For decades, goat was a sports pejorative. It’s only in the last decade or so that the acronym GOAT came to mean Greatest Of All Time and it’s been tossed around liberally ever since.
Especially here in New England where Tom Brady’s statistical body of work, otherworldly performances on the game’s biggest stages and his longevity have made him undeniably the greatest winner in NFL history and — in my opinion — the greatest quarterback of all-time.
But the NFL GOAT? At any position? I still have a hard time moving off of Jerry Rice.
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It was this week’s Sports Uncovered Podcast reflecting on the disappearance of Raiders center Barrett Robbins that got me thinking about that team, that game and Rice.
That ill-fated Super Bowl loss for Oakland was the final Super Bowl of Rice’s career. It was the final playoff game of the 29 in which he played where he caught a pass.
And Rice wasn’t just out there for the Raiders in February of 2003 running routes and being a decoy. At 40, Jerry Rice was still a force. He led the Raiders in receptions (92) and yards (1,211) during the 2002 regular season and had another 14 catches for 203 yards and two touchdowns in the Raiders' three playoff games.
As the Bucs defense wore out the Raiders offense in the 48-21 dud of a Super Bowl, I remembered feeling badly that Rice was quite likely playing in his final Super Bowl and going out that way.
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After one more productive season with the Raiders at 41, catching 63 passes for 869 yards, he split 2004 between Oakland and Seattle and had just 30 catches. Rice retired before the 2005 season, finishing his career in a Broncos uniform.
When he was done, he held 38 NFL records including career receptions (1,549), receiving yards (22,895) and touchdown receptions (197). He averaged 77 catches a season for 20 years.
There will never be another wide receiver who’ll match Jerry Rice’s production because no receiver will ever play as long. But he wasn’t just marking time at the end of his career. Randy Moss — probably the greatest downfield wide receiver in NFL history — finished his 14-year NFL career with 982 receptions for 15,292 yards and 156 touchdowns. After retiring at 33, he came back for the 2012 season at 35 and caught 28 passes for San Francisco.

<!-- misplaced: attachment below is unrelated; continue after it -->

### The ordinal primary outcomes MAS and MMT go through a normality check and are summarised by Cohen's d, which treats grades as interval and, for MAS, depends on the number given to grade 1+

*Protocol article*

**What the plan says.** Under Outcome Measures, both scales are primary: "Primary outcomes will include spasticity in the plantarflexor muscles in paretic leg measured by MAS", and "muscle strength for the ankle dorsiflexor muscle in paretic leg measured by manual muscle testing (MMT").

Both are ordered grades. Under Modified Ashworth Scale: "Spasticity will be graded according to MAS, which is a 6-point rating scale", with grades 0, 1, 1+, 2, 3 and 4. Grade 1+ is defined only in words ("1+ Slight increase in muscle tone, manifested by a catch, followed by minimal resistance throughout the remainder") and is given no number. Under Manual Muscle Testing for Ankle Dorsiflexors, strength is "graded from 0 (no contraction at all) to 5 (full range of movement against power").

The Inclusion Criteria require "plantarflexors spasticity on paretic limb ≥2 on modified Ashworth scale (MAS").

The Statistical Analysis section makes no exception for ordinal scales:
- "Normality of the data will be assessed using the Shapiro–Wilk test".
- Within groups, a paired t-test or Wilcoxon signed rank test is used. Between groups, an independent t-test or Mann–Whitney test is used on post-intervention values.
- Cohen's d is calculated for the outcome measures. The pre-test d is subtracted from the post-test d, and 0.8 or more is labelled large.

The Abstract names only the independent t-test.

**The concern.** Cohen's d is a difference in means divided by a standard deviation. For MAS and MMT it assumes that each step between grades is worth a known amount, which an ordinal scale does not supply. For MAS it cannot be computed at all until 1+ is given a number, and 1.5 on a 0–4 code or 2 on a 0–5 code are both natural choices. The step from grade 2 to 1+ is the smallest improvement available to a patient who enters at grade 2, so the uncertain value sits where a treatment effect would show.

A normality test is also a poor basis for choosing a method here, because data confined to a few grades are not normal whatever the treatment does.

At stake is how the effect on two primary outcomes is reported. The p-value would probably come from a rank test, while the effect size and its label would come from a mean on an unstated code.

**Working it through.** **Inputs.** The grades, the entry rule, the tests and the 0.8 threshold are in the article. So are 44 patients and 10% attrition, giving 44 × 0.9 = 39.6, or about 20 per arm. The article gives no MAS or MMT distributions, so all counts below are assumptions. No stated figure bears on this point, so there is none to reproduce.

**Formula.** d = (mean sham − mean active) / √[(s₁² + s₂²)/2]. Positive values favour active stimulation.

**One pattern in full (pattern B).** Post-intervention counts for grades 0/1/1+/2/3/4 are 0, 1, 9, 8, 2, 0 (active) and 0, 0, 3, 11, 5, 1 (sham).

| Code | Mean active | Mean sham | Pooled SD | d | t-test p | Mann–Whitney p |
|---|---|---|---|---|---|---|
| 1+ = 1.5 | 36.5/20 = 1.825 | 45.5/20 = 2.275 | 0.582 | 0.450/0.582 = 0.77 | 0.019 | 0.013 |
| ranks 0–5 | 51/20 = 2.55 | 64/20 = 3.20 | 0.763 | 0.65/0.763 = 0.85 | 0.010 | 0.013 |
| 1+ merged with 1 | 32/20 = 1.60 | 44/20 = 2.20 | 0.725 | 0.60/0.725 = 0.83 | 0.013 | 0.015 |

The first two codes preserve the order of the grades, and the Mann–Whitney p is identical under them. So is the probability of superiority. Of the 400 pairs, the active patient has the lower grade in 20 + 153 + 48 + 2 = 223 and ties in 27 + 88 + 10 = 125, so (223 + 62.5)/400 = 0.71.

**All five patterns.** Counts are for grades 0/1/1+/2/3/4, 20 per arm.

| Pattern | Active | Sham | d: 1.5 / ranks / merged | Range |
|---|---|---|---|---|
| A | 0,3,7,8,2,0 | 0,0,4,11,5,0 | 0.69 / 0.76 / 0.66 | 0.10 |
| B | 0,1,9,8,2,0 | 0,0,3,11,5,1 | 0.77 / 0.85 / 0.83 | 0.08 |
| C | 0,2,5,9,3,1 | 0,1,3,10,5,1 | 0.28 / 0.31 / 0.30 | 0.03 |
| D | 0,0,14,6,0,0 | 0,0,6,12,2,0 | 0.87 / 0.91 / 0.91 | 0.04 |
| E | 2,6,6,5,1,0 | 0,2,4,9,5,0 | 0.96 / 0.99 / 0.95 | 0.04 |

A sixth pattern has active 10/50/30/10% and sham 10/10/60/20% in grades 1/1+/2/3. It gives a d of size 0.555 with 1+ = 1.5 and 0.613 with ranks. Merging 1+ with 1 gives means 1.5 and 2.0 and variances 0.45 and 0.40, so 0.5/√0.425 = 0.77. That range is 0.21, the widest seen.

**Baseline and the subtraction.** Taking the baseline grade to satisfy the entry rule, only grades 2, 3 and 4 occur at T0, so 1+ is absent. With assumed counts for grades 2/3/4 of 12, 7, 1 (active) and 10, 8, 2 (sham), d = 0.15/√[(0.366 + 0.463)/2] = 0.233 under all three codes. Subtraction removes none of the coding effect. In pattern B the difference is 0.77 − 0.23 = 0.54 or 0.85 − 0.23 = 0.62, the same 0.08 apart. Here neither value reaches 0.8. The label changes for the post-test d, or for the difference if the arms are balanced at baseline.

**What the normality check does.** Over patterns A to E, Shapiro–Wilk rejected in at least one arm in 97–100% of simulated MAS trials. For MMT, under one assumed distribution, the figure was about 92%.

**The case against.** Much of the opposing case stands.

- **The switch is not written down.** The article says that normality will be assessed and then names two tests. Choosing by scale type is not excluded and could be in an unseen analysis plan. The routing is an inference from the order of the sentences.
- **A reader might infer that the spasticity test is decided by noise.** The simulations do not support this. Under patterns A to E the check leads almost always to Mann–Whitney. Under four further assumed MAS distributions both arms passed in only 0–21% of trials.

After the age of 35, Rice had three seasons with over 1,100 yards and six seasons over 800 yards. He caught 492 balls for 6,440 yards in 114 regular season games (he played 17 games in the 2004 season between Oakland and Seattle). So an average season for him was 70 catches for 920 yards from the age of 36 through 42. An average game was 4.3 catches for 56.5 yards.
In the 111 games A.J. Green’s played in his career, he’s caught 602 balls for 8,907 yards. That’s 5.4 catches for 80.2 yards from the ages of 23 through 30.
Jerry Rice after 35 was a reasonable comp for A.J. Green in the prime of his career.
What Rice did over the course of his career as a wide receiver was Ruthian. Nobody will match his numbers. Similarly, nobody figures to catch Brady’s six Super Bowl wins nor will they author the same indelible moments he did over his two decades. And he’s not done yet.
Which one is the GOAT? We can go around and around on that for a real long time. They are, when you think about it, very similar in terms of longevity, durability and absolute refusal to give even an inch of leeway to old age and diminishing skills.
Rice, of course, was on that Raiders team that lost in the 2001 AFC Divisional Playoffs at Foxboro. We call it The Snow Bowl and remember it most for Adam Vinatieri’s miraculous game-tying field goal. The rest of the country calls it the Tuck Rule Game.
Had Brady’s fumble stood, would Rice have won another Super Bowl that season? Had Barrett Robbins not gone AWOL, would the Raiders have won in 2002?
Those are “what ifs” and they’ll forever stay that way.